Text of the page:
This Ramadan, I Saw Gross Amounts of Wasted Food & Water at Community Iftars

This Ramadan, I Saw Gross Amounts of Wasted Food & Water at Community Iftars

According to the United Nations, 795 million people, or 1 in 9 persons, in the world do not have enough food.  One in six people face hunger in America.  Sixty six million primary school-age children attend classes hungry across the developing world.  One in nine people worldwide do not have access to safe and clean drinking water.

These statistics are shocking.

Given this devastating reality, imagine my disappointment and frustration after observing a number of Muslim attendees at some mosques in the Washington D.C., Maryland, and Virginia (DMV) areas leaving behind copious amounts of their food and drinks–i.e., bottled water–to be thrown in the trash after iftar.

Imagine my disappointment and frustration after observing a number of Muslim attendees at some mosques leaving behind copious amounts of their food and drinks – i.e., bottled water – to be thrown in the trash after iftar tweet

Ironically, this troubling behavior is occurring in a month where Muslims are striving to be more conscientious & empathetic of those who have nothing to eat or drink.

My conscience won’t allow me to rest without taking proactive steps to work towards ending this serious problem.

Moving beyond what I’ve done thus far at mosques to avoid the throwing away of unfinished drinking water, here are some suggestions for remedying the wasted food and drinks during future Ramadans.

  • Not taking or putting more on one’s plate than is absolutely needed.
  • Portion control by those manning serving tables; only serving so much on one plate, including on children’s plates, and advising people that if they would like more to eat, please come back for seconds.
  • Water bottles should be distributed by workers and volunteers, instead of being left out for people to take more than they really need.
  • Bottles of unfinished water can be collected and used to water the grass and shrubbery of the mosque or center grounds.
  • Offer brief training sessions to workers/employees and volunteer servers to best prepare them in their role in curbing the problem.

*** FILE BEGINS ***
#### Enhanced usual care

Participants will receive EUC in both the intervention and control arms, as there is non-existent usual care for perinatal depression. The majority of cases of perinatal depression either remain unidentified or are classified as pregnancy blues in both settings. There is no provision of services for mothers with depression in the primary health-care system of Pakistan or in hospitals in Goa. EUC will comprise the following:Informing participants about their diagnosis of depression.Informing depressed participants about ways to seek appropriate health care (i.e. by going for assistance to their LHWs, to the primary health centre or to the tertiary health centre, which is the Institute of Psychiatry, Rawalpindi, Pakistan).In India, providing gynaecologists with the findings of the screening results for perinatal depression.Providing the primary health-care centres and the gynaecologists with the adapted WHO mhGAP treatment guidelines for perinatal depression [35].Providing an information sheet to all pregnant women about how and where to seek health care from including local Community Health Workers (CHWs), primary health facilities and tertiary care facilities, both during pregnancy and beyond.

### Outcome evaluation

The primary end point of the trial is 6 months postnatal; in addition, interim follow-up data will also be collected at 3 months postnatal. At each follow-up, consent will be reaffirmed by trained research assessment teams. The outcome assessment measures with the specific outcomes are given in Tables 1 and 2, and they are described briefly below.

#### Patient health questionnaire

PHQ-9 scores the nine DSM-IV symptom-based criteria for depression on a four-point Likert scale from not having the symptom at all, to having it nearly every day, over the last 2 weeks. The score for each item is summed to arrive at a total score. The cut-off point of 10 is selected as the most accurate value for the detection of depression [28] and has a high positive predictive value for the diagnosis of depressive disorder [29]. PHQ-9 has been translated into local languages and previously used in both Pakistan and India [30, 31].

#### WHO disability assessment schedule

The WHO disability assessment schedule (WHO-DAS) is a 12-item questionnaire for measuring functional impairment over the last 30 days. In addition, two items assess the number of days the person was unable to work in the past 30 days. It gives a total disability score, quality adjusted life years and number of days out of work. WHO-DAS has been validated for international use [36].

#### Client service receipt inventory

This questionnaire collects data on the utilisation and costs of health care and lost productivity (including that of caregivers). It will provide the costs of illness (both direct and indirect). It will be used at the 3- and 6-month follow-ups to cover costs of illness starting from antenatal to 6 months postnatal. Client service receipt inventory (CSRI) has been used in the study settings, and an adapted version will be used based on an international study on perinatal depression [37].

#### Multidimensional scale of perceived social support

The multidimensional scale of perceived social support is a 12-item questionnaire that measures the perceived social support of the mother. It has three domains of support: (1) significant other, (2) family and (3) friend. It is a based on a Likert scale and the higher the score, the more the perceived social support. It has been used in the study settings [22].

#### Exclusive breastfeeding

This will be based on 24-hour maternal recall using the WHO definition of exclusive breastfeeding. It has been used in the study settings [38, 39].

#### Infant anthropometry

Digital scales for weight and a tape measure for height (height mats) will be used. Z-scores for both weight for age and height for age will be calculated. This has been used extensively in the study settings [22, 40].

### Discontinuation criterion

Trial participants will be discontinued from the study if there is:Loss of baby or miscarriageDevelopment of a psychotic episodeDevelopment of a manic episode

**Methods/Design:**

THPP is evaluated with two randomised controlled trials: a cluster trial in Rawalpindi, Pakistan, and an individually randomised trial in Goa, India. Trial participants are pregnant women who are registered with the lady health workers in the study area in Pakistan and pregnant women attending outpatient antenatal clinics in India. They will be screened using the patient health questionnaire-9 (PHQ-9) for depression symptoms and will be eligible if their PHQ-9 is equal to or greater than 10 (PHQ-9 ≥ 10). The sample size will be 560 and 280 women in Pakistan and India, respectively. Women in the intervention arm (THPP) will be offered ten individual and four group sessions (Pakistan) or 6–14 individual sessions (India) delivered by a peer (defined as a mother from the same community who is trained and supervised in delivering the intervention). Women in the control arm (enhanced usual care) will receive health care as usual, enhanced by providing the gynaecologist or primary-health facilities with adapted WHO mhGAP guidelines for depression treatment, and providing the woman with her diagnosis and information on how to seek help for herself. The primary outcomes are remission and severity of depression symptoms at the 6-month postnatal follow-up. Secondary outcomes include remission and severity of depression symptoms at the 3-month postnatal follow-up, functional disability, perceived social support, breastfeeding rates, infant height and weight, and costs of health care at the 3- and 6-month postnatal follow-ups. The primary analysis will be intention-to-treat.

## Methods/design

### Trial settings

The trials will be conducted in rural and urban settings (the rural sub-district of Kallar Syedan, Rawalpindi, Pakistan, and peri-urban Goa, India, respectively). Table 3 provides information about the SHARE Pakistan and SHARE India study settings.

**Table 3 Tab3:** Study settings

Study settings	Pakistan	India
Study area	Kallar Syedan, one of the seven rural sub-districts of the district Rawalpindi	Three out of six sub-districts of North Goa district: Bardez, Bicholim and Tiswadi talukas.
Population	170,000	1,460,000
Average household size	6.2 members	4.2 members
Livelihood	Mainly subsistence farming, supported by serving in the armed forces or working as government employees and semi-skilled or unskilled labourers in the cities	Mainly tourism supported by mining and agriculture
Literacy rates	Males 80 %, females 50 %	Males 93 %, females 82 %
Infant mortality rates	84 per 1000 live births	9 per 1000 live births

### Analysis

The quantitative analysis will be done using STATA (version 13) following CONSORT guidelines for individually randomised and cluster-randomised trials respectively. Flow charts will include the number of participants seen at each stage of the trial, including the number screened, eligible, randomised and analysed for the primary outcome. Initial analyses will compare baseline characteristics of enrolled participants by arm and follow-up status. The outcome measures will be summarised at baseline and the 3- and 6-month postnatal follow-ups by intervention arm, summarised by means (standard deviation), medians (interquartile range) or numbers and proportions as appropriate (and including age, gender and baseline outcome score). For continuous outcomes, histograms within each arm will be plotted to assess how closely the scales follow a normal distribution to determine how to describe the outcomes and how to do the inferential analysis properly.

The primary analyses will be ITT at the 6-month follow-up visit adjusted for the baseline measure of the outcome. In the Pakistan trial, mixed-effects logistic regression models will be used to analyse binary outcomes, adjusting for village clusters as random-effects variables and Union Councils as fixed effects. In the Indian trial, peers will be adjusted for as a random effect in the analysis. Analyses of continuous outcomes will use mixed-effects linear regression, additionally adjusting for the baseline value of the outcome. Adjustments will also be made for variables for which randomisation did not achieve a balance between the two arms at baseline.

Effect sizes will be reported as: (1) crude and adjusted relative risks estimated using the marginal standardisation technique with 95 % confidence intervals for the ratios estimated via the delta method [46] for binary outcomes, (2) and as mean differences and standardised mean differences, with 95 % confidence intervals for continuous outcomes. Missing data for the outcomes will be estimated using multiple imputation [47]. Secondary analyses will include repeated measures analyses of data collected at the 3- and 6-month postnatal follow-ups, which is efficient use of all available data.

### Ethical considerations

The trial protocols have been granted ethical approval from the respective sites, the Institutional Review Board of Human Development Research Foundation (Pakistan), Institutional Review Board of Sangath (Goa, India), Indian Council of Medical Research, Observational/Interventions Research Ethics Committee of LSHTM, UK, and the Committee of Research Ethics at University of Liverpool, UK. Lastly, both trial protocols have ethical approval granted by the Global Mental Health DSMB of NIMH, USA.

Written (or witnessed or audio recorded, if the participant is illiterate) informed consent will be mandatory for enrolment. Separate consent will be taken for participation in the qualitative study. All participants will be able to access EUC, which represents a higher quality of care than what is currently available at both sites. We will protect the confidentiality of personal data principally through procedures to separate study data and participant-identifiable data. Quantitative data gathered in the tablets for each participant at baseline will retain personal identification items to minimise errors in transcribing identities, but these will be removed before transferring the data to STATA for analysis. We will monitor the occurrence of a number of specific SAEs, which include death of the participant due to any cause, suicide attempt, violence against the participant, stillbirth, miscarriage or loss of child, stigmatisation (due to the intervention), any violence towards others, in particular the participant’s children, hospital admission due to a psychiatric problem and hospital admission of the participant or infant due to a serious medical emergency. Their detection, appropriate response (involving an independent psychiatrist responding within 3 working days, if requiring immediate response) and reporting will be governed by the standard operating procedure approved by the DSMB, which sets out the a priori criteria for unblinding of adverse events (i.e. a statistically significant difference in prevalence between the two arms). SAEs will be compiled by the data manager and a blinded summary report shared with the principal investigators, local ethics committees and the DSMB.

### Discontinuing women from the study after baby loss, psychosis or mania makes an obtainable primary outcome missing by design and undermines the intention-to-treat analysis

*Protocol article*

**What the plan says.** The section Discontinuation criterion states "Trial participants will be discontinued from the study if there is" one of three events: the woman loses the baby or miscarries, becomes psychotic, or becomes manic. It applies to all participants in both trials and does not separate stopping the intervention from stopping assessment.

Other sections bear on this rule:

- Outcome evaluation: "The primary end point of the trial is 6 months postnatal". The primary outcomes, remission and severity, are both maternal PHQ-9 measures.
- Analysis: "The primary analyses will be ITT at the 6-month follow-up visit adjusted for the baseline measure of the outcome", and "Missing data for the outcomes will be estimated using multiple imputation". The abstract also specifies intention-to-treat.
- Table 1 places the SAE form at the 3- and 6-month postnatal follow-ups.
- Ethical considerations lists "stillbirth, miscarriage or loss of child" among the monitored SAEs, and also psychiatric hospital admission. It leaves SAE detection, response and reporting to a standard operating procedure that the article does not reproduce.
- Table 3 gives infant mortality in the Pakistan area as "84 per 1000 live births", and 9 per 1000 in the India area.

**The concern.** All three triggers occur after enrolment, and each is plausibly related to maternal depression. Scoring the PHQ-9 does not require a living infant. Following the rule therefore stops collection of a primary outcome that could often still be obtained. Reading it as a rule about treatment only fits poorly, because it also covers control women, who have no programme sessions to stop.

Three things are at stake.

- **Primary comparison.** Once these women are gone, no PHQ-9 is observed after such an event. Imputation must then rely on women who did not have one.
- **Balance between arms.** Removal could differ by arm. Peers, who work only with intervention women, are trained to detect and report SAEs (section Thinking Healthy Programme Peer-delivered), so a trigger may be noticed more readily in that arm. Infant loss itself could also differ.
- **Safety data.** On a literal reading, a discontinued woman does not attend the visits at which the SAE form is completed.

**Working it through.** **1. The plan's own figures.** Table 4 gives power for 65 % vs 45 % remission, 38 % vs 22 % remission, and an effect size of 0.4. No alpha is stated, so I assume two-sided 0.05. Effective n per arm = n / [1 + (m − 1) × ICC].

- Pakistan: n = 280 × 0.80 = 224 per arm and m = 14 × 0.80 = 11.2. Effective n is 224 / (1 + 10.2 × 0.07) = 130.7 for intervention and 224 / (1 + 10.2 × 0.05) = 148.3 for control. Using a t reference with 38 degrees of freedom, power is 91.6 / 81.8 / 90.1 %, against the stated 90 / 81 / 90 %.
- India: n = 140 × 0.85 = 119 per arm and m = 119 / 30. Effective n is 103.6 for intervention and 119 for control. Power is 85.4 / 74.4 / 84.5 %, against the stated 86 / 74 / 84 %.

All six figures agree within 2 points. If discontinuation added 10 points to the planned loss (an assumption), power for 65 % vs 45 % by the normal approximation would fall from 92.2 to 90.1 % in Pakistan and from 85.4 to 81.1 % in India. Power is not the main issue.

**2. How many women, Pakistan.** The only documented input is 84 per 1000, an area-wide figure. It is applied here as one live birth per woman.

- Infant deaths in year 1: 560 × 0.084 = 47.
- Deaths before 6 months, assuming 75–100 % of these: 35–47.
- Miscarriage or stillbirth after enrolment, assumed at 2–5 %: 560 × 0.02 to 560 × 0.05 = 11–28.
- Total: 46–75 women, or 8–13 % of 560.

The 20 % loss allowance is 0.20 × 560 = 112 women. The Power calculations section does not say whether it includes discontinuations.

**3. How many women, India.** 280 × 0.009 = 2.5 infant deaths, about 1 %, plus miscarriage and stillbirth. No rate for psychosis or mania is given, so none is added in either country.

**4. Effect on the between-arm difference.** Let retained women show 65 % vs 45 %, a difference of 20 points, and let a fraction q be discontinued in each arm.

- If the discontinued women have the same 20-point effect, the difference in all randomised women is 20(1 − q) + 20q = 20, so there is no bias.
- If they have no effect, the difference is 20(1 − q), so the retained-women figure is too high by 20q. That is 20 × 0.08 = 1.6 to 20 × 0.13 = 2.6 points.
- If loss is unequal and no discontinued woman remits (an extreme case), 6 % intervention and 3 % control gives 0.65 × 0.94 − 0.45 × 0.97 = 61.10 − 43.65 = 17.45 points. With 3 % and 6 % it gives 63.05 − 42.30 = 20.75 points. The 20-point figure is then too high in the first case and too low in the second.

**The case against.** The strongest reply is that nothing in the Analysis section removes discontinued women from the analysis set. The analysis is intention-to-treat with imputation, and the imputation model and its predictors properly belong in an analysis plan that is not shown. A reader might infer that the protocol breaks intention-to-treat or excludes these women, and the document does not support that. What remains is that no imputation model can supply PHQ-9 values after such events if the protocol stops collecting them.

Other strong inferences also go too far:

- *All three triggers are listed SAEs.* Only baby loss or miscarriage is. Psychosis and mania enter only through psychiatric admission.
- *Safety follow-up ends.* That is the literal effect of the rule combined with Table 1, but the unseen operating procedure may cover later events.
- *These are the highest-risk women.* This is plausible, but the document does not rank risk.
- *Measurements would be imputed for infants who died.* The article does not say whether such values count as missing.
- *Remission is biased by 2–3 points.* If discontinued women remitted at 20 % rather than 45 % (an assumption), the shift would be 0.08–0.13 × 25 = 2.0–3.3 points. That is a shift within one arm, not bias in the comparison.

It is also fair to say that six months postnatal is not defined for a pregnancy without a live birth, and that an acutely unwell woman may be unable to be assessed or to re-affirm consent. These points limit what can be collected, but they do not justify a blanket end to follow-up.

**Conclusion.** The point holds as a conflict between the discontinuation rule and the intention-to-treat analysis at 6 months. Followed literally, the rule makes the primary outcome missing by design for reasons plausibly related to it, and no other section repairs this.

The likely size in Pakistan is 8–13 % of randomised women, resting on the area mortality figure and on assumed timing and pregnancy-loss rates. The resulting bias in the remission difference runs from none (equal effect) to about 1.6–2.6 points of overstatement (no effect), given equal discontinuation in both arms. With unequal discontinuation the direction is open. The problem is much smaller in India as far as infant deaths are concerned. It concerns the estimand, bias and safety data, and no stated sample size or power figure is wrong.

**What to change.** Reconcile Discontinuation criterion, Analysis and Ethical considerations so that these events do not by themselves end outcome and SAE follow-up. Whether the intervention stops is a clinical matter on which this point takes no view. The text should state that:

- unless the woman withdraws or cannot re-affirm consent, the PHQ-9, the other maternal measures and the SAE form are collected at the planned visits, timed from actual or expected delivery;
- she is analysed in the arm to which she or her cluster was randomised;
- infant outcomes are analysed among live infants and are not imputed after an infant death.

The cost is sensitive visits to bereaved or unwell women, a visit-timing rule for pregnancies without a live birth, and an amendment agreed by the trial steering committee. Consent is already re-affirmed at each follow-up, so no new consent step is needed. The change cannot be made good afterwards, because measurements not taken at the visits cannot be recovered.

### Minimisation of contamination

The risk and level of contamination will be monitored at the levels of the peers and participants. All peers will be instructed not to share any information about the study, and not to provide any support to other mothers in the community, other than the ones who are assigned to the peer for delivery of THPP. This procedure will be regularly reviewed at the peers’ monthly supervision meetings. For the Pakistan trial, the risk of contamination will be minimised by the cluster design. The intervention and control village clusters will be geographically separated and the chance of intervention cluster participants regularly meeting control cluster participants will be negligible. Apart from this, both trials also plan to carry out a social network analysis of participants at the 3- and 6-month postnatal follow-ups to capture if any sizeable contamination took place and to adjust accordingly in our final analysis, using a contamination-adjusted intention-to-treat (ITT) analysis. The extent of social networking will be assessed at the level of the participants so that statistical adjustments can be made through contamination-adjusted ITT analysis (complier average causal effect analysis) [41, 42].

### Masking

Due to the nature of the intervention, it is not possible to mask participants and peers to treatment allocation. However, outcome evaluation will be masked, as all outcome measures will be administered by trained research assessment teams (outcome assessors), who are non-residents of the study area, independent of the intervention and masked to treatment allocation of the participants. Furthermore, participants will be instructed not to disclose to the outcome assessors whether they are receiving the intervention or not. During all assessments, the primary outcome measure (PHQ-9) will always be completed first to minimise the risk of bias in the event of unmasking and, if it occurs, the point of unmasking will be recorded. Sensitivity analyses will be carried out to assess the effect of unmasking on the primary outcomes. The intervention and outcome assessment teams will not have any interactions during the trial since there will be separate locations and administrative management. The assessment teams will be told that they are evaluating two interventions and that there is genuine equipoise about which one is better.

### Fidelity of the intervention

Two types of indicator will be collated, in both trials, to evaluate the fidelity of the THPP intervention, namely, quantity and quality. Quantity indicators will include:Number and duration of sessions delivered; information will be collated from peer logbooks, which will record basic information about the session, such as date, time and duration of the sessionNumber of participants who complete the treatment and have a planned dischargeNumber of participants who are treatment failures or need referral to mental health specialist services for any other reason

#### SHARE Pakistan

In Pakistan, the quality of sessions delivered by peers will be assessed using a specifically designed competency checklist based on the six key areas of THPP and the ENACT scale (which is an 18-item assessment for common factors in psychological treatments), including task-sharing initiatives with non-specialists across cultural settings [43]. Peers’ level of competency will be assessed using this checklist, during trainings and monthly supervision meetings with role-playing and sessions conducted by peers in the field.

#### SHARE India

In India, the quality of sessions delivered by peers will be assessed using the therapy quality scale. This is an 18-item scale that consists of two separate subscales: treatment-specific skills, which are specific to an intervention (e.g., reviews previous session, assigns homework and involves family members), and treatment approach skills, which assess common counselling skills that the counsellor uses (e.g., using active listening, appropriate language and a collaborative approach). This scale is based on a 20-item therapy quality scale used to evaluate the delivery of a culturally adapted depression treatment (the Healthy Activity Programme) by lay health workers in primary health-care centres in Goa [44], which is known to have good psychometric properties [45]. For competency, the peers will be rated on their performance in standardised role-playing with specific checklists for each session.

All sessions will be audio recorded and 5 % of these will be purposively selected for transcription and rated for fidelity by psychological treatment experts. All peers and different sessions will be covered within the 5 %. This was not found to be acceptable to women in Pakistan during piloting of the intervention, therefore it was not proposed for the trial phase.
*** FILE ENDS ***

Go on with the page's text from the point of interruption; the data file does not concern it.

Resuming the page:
• Recruit more volunteers by making it known that each person volunteering will only need to commit to a small number of nights, or only 30 minutes to 1 hour at a time per night, instead of having to commit to the entire month or more than 1 hour a night.  This way you can ensure you’ll have someone to man the serving tables.
  • Religious leaders or Imams should invest time in talking about the issue during sermons at their respective mosques/Islamic centers.
  • Community members should, in a respectful way, remind each other not to waste when they see each other wasting food and drinks.
  • Partner with area homeless shelters, rescue missions, and other human need organizations where leftover food can be donated and picked up for free.
  • Offer presentations about this topic/issue at local and national Islamic conferences, and other venues where Muslims attend, to increase awareness of the nature and scope of the problem, in hopes for tangible changes to take place. Because of the importance of this long-standing issue, and our passion about it, my friend Naila and I have decided we would like to present this topic at Islamic or Muslim conferences.

Sadly, some Muslims don’t consider why they are fasting beyond abstaining from food, water, & sex during the day; they simply observe a physical fast. Conversely, if Muslims move from tradition into the true spiritual observance of Ramadan, then Muslims would be more mindful, and be inclined to implement strategies to stop food and water waste during Ramadan.

Submitted by Najwa Kareem

 

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This Ramadan, I Saw Gross Amounts of Wasted Food & Water at Community Iftars
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